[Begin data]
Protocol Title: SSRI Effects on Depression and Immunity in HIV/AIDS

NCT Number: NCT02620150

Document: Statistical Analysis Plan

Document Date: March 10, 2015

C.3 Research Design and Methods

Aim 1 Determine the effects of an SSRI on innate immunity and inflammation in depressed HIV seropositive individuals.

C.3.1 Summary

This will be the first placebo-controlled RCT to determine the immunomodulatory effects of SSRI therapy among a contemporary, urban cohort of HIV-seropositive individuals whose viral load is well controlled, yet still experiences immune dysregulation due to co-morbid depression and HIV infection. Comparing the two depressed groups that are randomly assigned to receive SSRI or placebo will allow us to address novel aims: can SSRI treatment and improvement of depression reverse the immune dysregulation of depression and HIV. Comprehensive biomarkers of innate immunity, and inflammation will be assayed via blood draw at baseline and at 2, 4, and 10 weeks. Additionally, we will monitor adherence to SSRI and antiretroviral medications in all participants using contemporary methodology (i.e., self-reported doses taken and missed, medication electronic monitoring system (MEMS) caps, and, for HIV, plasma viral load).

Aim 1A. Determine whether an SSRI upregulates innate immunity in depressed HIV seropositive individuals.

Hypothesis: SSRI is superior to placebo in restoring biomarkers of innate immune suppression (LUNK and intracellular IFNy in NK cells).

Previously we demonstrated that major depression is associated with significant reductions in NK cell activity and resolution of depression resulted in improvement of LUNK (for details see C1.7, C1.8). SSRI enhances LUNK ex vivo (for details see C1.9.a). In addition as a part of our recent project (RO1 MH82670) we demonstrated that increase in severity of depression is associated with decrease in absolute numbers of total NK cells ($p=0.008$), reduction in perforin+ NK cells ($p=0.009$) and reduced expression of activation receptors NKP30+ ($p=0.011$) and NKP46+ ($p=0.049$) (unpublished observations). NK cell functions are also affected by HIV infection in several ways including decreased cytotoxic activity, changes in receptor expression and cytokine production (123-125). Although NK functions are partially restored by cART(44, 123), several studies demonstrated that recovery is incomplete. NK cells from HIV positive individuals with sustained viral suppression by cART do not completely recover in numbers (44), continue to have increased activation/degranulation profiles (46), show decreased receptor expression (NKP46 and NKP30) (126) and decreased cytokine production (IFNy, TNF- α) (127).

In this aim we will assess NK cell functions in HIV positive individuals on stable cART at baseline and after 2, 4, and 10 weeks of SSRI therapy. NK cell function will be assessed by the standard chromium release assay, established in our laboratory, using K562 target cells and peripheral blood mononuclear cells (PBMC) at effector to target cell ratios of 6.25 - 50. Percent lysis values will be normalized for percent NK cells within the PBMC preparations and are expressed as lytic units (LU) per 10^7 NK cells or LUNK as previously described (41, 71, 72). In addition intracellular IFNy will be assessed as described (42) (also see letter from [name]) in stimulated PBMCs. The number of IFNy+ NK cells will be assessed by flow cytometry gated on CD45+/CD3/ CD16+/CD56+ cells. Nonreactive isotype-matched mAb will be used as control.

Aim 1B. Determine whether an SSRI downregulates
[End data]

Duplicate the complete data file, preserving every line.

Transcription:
Protocol Title: SSRI Effects on Depression and Immunity in HIV/AIDS

NCT Number: NCT02620150

Document: Statistical Analysis Plan

Document Date: March 10, 2015

C.3 Research Design and Methods

Aim 1 Determine the effects of an SSRI on innate immunity and inflammation in depressed HIV seropositive individuals.

C.3.1 Summary

This will be the first placebo-controlled RCT to determine the immunomodulatory effects of SSRI therapy among a contemporary, urban cohort of HIV-seropositive individuals whose viral load is well controlled, yet still experiences immune dysregulation due to co-morbid depression and HIV infection. Comparing the two depressed groups that are randomly assigned to receive SSRI or placebo will allow us to address novel aims: can SSRI treatment and improvement of depression reverse the immune dysregulation of depression and HIV. Comprehensive biomarkers of innate immunity, and inflammation will be assayed via blood draw at baseline and at 2, 4, and 10 weeks. Additionally, we will monitor adherence to SSRI and antiretroviral medications in all participants using contemporary methodology (i.e., self-reported doses taken and missed, medication electronic monitoring system (MEMS) caps, and, for HIV, plasma viral load).

Aim 1A. Determine whether an SSRI upregulates innate immunity in depressed HIV seropositive individuals.

Hypothesis: SSRI is superior to placebo in restoring biomarkers of innate immune suppression (LUNK and intracellular IFNy in NK cells).

Previously we demonstrated that major depression is associated with significant reductions in NK cell activity and resolution of depression resulted in improvement of LUNK (for details see C1.7, C1.8). SSRI enhances LUNK ex vivo (for details see C1.9.a). In addition as a part of our recent project (RO1 MH82670) we demonstrated that increase in severity of depression is associated with decrease in absolute numbers of total NK cells ($p=0.008$), reduction in perforin+ NK cells ($p=0.009$) and reduced expression of activation receptors NKP30+ ($p=0.011$) and NKP46+ ($p=0.049$) (unpublished observations). NK cell functions are also affected by HIV infection in several ways including decreased cytotoxic activity, changes in receptor expression and cytokine production (123-125). Although NK functions are partially restored by cART(44, 123), several studies demonstrated that recovery is incomplete. NK cells from HIV positive individuals with sustained viral suppression by cART do not completely recover in numbers (44), continue to have increased activation/degranulation profiles (46), show decreased receptor expression (NKP46 and NKP30) (126) and decreased cytokine production (IFNy, TNF- α) (127).

In this aim we will assess NK cell functions in HIV positive individuals on stable cART at baseline and after 2, 4, and 10 weeks of SSRI therapy. NK cell function will be assessed by the standard chromium release assay, established in our laboratory, using K562 target cells and peripheral blood mononuclear cells (PBMC) at effector to target cell ratios of 6.25 - 50. Percent lysis values will be normalized for percent NK cells within the PBMC preparations and are expressed as lytic units (LU) per 10^7 NK cells or LUNK as previously described (41, 71, 72). In addition intracellular IFNy will be assessed as described (42) (also see letter from [name]) in stimulated PBMCs. The number of IFNy+ NK cells will be assessed by flow cytometry gated on CD45+/CD3/ CD16+/CD56+ cells. Nonreactive isotype-matched mAb will be used as control.

Aim 1B. Determine whether an SSRI downregulates